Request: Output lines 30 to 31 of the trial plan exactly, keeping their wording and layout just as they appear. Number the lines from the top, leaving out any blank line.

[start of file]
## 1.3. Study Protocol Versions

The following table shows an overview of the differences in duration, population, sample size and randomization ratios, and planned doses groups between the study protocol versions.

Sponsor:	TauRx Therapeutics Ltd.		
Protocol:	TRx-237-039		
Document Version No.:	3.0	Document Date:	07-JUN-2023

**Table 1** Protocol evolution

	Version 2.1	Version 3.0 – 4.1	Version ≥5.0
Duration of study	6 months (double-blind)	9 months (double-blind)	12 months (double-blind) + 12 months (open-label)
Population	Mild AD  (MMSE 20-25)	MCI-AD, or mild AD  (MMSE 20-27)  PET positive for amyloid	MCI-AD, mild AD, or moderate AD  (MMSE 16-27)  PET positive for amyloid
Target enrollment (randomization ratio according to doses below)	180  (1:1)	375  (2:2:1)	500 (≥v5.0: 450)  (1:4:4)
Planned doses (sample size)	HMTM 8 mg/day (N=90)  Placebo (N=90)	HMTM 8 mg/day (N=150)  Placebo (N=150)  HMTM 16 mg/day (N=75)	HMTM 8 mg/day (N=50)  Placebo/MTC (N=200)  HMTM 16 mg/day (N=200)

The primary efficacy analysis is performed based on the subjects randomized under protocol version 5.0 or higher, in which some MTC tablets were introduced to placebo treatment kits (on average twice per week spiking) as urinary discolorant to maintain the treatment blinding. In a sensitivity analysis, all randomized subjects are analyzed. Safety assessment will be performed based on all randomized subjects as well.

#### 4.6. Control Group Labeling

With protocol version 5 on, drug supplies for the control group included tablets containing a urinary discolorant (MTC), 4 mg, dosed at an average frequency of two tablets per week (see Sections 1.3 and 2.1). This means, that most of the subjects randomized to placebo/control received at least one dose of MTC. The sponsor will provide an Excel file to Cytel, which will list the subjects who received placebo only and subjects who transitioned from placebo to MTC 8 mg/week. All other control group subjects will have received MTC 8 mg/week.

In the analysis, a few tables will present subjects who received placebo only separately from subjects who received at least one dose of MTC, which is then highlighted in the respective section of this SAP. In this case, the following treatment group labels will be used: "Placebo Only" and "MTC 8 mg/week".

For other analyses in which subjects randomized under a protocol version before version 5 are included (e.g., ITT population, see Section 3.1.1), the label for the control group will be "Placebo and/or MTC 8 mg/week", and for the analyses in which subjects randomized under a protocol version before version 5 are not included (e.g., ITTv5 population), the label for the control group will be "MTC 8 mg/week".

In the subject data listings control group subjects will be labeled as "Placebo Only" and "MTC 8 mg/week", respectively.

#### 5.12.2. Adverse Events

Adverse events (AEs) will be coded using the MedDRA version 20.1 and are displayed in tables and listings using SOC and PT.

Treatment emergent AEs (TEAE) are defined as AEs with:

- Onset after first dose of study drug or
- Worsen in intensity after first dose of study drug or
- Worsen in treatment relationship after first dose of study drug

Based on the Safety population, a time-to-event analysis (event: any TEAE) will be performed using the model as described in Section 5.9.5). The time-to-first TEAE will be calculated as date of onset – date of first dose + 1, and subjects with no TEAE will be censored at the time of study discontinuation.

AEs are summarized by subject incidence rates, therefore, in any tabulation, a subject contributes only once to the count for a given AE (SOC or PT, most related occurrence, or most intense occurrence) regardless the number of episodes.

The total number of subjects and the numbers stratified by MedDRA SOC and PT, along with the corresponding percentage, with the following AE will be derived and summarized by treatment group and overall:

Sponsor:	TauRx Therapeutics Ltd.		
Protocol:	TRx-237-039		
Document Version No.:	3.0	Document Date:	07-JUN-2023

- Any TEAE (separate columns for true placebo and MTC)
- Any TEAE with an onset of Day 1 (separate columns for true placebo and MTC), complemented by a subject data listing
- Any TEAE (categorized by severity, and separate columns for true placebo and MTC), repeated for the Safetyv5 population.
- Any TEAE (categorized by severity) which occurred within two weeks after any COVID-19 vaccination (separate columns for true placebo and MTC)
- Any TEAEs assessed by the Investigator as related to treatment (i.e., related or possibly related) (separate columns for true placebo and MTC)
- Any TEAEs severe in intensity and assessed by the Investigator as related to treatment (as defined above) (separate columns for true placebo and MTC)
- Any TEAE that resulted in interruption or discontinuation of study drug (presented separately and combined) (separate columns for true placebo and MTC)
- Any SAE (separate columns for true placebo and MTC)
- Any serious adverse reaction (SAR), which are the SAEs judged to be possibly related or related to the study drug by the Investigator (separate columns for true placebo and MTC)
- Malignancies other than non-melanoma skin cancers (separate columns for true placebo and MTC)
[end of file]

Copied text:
- Any TEAE (separate columns for true placebo and MTC)
- Any TEAE with an onset of Day 1 (separate columns for true placebo and MTC), complemented by a subject data listing